The first night out, we had 20 people show up. From children and youth, to adults and the elderly, the community came together and unified in prayer. The older ones led the prayers delightedly. The younger ones looked on in eagerness, trying to pick up on the patterns so they too could join in. We've now finished our first week of Mary's month and I can happily report that we've had consistent turn up each evening. Always a good crowd and always a happy conversation to follow. It's nice to belong to a community. And it's nice to be able to pass on the traditions that we've found so meaningful in our lives. It has been a good week on the missions and I think that a few more people are a little more hopeful in the next generation of Catholics. They say that a culture that does not change is dead. We are changing, while remembering our roots. I believe that God is very present and active in this community and that we just need to open our hearts a little in order to help people discover that presence.
November 4, 2008
Okay, we admit it. We have an ulterior motive for taking the time to actually start up this blog. We have a big change in our family coming up and we feel the need to shout it out! Soon, we'll be adopting a baby boy here in Chile and our "couple" status will change to "family." It's hard to keep quiet about something that has us so excited. Here's our adoption journey for those interested:
Joshua Emilio, born June 3, 2008
We married six years ago in Florida. Early on, we knew that we wanted to participate in some sort of overseas volunteer program and we came into contact with the Columbans through the Internet. After prayerful discernment, we knew where God was leading us and we entered the lay mission formation program in Chicago. We celebrated our 2nd anniversary in Bolivia at language school and by our 3rd anniversary we finally found ourselves inserted into our Chilean mission in the urban city of Santiago, working with youth in a very violent, overpopulated and poverty stricken area called Puente Alto.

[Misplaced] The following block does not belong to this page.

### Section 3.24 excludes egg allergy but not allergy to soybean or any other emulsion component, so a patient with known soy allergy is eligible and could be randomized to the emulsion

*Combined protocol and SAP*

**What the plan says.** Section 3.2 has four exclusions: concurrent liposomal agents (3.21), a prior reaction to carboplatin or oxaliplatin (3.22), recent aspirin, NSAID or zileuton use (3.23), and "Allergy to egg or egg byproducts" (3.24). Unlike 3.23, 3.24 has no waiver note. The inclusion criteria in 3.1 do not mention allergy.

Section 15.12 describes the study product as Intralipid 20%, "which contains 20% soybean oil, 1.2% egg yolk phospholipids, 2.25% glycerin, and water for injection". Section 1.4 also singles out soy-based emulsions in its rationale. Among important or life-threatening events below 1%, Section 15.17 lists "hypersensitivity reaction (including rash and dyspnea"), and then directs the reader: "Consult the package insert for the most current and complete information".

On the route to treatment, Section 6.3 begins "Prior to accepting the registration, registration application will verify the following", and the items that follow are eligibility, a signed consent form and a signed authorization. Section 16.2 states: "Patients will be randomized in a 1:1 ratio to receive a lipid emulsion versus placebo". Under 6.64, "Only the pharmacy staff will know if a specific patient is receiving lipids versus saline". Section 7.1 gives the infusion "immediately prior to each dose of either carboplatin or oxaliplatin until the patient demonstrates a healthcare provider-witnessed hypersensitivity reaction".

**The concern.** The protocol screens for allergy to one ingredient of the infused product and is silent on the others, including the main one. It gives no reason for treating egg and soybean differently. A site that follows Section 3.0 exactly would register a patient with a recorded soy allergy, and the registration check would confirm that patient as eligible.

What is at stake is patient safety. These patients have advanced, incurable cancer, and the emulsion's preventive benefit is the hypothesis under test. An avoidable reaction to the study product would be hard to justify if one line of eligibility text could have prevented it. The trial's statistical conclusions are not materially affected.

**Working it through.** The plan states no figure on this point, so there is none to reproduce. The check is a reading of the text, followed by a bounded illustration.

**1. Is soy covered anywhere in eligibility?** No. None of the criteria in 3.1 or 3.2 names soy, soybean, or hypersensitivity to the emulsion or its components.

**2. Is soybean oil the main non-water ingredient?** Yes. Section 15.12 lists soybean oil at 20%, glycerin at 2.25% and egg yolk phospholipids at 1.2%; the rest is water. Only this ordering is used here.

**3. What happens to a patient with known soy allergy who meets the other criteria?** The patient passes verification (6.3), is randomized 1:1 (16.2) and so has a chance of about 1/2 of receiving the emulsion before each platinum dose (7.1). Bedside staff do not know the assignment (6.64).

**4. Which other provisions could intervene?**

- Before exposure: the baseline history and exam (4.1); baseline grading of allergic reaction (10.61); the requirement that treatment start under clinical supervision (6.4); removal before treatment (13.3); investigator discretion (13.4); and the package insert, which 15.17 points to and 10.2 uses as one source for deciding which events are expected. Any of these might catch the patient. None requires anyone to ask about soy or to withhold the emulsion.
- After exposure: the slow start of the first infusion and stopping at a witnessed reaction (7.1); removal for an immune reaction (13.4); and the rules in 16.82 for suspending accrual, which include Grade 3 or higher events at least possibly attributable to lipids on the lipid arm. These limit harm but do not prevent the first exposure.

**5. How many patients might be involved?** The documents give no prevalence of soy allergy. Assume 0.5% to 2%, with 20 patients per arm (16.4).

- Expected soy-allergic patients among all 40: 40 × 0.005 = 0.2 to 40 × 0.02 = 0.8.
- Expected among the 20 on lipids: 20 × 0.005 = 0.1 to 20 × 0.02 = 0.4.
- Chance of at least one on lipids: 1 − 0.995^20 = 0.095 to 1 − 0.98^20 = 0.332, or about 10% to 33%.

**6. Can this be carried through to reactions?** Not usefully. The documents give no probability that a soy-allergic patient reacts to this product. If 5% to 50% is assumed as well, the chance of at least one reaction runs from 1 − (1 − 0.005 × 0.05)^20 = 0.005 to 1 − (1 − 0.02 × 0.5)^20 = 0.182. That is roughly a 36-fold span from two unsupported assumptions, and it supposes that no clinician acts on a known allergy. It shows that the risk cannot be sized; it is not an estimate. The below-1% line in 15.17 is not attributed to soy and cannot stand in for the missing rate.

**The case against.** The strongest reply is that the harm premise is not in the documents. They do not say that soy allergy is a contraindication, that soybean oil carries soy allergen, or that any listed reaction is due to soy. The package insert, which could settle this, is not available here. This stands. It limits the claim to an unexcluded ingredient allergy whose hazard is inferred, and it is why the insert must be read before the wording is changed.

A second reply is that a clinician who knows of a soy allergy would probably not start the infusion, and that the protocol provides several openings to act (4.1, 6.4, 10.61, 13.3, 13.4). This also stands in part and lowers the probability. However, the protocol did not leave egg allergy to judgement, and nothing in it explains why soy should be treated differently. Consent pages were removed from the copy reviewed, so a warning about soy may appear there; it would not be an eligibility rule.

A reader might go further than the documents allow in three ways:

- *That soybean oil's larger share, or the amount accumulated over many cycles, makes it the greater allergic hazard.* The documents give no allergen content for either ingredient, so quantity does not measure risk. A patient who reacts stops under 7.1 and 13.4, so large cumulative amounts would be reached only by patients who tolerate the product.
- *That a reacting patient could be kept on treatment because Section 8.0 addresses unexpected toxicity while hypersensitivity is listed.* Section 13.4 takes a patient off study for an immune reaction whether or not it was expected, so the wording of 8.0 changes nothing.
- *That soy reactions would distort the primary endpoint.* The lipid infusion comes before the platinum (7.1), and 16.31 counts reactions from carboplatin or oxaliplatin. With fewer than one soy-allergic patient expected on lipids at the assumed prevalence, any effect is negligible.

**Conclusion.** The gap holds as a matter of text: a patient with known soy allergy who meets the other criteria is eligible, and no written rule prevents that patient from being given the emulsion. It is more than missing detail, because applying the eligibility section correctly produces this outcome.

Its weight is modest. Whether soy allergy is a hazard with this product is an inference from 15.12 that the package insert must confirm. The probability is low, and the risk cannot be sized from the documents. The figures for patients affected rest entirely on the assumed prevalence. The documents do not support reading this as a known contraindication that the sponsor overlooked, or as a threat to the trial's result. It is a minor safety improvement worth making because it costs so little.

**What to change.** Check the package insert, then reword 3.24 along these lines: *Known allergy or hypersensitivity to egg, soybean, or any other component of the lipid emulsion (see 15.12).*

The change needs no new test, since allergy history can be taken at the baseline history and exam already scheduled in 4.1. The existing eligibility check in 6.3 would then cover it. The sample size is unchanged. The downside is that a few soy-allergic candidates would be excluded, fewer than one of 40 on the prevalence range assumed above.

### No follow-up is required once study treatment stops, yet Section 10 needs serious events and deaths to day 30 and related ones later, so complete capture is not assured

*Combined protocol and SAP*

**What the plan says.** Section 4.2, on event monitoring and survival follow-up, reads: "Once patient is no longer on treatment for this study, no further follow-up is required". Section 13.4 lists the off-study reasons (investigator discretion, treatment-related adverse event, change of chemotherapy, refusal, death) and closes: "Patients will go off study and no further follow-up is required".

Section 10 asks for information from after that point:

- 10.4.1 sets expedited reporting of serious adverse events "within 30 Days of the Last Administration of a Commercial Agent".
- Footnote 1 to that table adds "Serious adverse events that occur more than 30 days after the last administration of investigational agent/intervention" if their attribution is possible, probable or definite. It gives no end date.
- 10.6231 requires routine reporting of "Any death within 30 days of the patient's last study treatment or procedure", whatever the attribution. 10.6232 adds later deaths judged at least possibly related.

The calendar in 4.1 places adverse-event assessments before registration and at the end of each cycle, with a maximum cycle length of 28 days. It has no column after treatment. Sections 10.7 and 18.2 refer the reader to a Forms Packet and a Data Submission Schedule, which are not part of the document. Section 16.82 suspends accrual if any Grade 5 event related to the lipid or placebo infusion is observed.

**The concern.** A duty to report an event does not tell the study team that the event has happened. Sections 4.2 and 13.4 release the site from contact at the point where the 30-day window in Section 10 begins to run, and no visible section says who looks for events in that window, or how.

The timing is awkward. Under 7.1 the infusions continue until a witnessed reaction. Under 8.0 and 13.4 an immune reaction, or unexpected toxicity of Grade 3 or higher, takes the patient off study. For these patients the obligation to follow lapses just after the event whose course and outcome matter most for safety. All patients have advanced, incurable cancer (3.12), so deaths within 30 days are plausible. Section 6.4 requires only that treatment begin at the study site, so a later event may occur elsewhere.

After our first few years on mission we realized we were having a difficult time conceiving. It was a very frustrating time period for us; it created stress in our relationship as a couple and was very disappointing each month that we were not successful. The doctor told us not to worry, that it took lots of couples years to conceive and that we should just keep trying. We had other ideas, as we were a little impatient and very interested in adoption. Once the adoption window opened, all the stress flew out the window and we found ourselves much happier in our relationship and with life in general. This was a big sign to us that we were headed on the right path.